Unlike some other wine bars in the city, WINE thankfully has table service, so if you manage to find someplace to sit, one of the knowledgeable servers will be around shortly to take your order or help you navigate through the frequently changing wine list. On any given week, WINE offers 5 sparkling wines, 2 roses, 9 whites, 10 reds, 3 ports and 5 miscellaneous dessert wines from a surprisingly wide variety of international wine regions. This standard list is also accompanied by two or three flights of wine based around a specific theme. One of the things I love about these flights are that they are actually explained on the menu. A full paragraph or three accompanies each flight, describing the wines, their producers, the region, and the varieties in each. This is an incredibly valuable service to their patrons, and it shows they take the fundamental purpose of a wine bar seriously: to introduce their customers to new wines and teach them something in the process.
The quality of the wines on the list are generally good. The international focus makes for a refreshing lack of California wines on the list -- only the number you would expect (3 or 4) on a 30 wine list that was trying to cover its global bases. The list makes a decent effort to include a few older wines as well as a few wines that are more premium wines which end up costing $15 or more dollars for a glass but which allow people to try wines that actually cost more than the $25 or $30 per bottle that many wine bars seem to focus on. All wines are available in both a 6 ounce full glass and a 3 ounce taste, and in proper stemware (though they do tend to pour all the half glasses in smaller tasting glasses, rather than the full sized stems).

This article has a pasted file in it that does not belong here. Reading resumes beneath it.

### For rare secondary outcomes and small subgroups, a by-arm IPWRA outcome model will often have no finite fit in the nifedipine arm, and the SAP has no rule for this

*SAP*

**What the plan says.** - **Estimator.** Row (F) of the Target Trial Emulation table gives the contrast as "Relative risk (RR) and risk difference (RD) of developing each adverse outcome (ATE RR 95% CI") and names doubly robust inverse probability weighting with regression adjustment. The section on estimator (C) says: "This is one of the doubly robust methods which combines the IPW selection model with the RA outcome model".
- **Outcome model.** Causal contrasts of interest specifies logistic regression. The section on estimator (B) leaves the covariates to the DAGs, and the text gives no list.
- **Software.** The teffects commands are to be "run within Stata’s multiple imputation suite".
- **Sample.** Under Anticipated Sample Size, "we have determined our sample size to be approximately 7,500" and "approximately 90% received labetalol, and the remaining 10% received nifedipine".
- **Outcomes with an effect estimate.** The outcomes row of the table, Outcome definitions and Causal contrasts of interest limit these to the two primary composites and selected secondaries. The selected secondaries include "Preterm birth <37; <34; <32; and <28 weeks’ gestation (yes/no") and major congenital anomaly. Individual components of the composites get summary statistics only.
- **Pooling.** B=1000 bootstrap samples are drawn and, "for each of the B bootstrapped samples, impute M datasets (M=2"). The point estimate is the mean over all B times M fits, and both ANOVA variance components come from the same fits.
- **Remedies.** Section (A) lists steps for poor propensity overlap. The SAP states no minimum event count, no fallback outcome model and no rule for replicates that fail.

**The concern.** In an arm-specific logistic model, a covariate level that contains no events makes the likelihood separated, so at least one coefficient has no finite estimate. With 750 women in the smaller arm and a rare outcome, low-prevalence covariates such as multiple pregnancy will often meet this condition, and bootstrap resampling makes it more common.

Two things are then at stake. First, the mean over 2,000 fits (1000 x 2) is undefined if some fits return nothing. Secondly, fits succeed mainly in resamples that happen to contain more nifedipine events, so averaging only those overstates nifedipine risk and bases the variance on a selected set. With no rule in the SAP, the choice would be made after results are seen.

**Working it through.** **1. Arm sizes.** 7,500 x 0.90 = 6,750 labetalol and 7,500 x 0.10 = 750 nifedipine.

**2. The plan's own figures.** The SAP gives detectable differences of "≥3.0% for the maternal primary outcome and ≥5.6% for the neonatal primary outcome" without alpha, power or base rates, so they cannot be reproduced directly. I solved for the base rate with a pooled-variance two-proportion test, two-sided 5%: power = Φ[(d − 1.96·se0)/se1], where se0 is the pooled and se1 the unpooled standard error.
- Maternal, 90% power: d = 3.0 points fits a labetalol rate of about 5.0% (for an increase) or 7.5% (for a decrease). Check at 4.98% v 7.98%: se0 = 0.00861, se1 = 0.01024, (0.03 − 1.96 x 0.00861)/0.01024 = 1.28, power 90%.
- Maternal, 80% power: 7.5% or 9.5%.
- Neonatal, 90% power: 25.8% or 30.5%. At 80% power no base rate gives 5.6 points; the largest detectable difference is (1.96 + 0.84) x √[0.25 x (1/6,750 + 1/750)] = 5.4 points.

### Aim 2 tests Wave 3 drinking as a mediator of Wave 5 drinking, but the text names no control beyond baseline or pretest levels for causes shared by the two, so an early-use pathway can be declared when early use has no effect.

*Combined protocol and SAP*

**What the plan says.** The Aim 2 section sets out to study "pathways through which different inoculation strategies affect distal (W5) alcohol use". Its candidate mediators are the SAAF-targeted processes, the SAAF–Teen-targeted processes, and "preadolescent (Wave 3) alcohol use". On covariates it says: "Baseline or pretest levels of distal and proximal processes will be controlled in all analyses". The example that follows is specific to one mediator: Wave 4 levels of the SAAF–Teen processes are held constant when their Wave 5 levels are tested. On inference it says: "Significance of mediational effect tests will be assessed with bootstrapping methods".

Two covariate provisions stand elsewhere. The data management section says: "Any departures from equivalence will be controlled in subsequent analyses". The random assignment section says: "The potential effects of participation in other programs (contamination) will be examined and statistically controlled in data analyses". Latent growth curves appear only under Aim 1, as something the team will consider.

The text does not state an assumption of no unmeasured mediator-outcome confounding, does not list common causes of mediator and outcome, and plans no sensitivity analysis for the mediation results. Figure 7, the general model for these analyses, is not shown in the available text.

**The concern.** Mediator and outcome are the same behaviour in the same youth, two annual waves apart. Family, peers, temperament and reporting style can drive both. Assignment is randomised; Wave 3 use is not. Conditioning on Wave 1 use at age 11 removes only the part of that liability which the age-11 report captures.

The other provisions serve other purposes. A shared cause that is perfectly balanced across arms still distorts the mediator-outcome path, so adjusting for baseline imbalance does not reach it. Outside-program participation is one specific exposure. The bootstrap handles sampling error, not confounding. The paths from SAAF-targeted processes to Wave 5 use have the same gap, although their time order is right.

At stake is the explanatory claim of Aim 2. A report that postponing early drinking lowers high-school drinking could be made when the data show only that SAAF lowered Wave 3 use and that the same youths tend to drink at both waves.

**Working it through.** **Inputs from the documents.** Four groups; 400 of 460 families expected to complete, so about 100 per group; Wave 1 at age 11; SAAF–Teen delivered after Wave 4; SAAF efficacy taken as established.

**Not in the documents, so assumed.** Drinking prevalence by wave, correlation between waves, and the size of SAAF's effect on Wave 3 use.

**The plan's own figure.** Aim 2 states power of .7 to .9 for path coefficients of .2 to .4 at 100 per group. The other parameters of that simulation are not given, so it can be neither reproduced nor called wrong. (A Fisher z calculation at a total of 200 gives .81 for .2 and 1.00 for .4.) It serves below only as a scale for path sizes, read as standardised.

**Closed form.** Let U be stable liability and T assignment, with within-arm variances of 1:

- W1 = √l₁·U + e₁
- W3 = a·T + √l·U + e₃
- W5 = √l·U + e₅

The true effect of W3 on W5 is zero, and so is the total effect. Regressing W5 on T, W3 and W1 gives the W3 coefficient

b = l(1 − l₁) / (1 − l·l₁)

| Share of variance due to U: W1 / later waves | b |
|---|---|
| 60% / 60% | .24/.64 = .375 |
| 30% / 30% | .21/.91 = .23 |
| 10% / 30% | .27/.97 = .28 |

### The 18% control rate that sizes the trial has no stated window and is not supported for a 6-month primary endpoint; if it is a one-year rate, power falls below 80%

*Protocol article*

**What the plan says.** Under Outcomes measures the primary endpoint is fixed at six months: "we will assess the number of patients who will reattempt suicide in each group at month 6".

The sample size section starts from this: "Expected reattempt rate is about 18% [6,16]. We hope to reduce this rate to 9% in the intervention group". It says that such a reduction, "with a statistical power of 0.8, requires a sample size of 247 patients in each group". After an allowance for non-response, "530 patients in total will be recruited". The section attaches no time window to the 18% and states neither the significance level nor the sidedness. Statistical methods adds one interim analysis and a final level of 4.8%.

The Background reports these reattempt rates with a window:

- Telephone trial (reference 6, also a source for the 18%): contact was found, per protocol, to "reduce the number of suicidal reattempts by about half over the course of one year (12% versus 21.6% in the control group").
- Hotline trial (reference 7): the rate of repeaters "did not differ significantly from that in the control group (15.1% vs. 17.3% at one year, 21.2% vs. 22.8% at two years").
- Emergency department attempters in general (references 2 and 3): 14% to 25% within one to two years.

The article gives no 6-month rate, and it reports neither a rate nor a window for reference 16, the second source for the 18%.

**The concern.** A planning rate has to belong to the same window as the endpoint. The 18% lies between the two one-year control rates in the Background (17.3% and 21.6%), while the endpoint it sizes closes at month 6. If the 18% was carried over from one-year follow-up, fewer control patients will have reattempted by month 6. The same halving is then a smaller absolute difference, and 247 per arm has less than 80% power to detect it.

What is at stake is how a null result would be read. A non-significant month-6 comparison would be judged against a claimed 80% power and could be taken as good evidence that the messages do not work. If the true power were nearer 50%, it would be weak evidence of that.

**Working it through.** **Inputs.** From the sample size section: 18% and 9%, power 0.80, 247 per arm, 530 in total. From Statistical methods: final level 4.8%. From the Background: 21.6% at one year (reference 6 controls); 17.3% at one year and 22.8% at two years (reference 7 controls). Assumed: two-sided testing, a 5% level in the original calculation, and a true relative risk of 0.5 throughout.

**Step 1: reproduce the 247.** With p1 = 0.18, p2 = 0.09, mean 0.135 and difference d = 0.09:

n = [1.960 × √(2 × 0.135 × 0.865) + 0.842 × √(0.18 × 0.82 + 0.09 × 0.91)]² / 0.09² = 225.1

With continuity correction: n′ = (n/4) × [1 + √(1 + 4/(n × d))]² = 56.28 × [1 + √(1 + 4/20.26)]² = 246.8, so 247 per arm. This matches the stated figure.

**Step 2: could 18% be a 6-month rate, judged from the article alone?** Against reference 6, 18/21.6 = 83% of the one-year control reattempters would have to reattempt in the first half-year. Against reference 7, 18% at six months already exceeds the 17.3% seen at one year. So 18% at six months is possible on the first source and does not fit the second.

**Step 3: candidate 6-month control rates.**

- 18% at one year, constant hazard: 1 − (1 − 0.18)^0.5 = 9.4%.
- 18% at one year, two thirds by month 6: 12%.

The gracious and helpful explication that customers find on the wine list extends to the food menu as well, where in addition to olives, mixed charcuterie, and an antipasto platter, the bar offers a weekly selection of imported and domestic cheeses, each accompanied by a paragraph about where it comes from and what it tastes like, something that all restaurants in San Francisco that offer serious cheeses could do well to provide their customers.